THE CONSTITUTION: THE NEW HOTNESS

In these past few days, following the death of Supreme Court Justice, Antonin Scalia, the Constitution has become all the rage, particularly among the Left.  With the ideological power of the Supreme Court hanging in the balance, Leftist have decided that the Constitution is the new hotness.

I have been fascinated with so much pro-Constitution talk coming from the same Leftist who believe that the second amendment only covers flint lock muskets for the state militia, routinely use the 14th amendment to justify government power over any aspect of citizen life, and loudly and unashamedly dismiss the Constitution as an out of date document written by wealthy, old, white, racists.  Now that the Constitution is all the rage, those same folk intend to wield it like a club, or so they threaten and so the Right fears.

I have also,been frustrated in having to remind so many educated adults that the nomination is a collaborative process  while true that the President has the Constitutional authority to nominate justices to the highest court, the President does so ONLY  “with the advice and consent of the Senate.” Nowhere does the Constitution suggest that the Senate must rubber stamp a nominee, nor does the Constitution elaborate on any rationale for which the Senate may confirm or reject a nominee.

Most frustrating, however, is that in all this talk about the power of the President versus the power of the Senate, any talk about the power of the people has been either marginalized, or altogether absent.

The head of the executive branch indeed has authority to nominate judges, but he works for the people.  The Senate may choose to reject, or block the Presidents nominee, but the Senate works for the people. In both instances, it is not the interest of any political party that must be protected, but those of the people.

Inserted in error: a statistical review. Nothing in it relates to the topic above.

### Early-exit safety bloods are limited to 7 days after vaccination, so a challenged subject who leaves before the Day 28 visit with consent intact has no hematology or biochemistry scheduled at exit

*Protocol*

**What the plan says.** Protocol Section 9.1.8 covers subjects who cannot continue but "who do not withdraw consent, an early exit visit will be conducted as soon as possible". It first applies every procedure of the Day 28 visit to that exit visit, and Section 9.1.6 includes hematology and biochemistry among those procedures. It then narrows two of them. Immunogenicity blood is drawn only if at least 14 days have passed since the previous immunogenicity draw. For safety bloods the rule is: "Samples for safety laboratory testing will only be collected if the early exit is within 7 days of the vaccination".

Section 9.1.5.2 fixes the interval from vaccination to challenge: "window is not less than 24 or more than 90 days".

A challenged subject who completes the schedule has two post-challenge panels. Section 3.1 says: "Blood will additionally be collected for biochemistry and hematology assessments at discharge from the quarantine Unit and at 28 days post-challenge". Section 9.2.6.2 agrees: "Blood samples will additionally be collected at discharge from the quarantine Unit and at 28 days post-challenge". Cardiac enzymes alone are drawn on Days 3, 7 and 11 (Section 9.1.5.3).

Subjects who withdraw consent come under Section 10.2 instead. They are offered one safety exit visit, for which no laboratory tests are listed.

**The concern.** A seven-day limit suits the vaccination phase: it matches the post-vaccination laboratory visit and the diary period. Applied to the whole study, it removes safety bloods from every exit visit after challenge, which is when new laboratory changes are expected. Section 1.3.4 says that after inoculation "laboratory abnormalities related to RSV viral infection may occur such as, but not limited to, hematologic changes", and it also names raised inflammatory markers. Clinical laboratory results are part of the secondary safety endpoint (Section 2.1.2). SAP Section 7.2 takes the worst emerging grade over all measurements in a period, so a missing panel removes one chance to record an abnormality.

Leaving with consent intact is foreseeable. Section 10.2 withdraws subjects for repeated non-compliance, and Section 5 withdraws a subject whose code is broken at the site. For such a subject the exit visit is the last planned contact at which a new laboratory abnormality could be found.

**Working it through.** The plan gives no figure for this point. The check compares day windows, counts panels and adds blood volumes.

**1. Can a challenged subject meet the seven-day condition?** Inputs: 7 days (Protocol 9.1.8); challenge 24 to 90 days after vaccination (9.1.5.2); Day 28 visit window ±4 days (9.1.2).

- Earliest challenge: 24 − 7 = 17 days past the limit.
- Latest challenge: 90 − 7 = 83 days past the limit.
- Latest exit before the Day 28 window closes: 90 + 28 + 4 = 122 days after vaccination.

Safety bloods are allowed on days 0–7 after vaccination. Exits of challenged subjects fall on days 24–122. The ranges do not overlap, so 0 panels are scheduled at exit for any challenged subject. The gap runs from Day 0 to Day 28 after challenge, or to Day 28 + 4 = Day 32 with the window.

To that end, it is imperative that any man or woman nominated to the highest court in our land be first of the mind that the United States Constitution is the supreme law of the land and that the purpose of that document is to secure the natural rights of all men equally and as individuals not groups. Any lack of clarity on this point- any hesitation, or qualifying should be met with an invitation to exit the proceedings.

Additionally, any nominee to the court must believe that laws are to originate from and be written by the legislature, that those laws should not be written in such a way as to benefit one class, ethnicity, race or religion, or any people, or written to favor one industry over another.

Any nominee must also recognize the sanctity of private property and as such believe that the state does not have the power to confiscate the private property of any citizen in order to transfer the rights to that property to a private corporation. Nor does the government have Constitutional power to force citizens to use their private property in ways that those citizens do not wish to; neither does the government have the Constitutional authority to withhold the property of any citizen indefinitely and without a proper hearing of facts.  Any equivocation in regards to these issues must also disqualify a judge from serving on the Supreme Court.

Finally, any prospective justice must see their role as that of an arbiter of law, with a mind to upholding the Constitution, and not a social engineer, empowered to enforce their social vision on the citizens of this nation. Similarly, any suggestion that a nominee is of the opinion that the bench is a place from which to legislate will be disqualified from serving.

The Constitution exists to protect the individual rights of the citizens. The only way to protect the interests of the people is to ensure that the interest of government, or the interests of special classes of people do not supersede those of the sovereign citizen. It’s my true hope that with so many people now reading and discussing the beautiful document that is our Constitution, that they come to demand the same qualities from any judge nominated and then to use the power of the vote to send packing any Senator or any President who disagrees.

 


About Author

Joseph C. Phillips

Joseph C. Phillips was born on January 17, 1962 in Denver, Colorado, USA as Joseph Connor Phillips. He is an actor, known for General Hospital (1963), The Cosby Show (1984) and Strictly Business (1991). He has been married to Nicole since 1994. They have three children.

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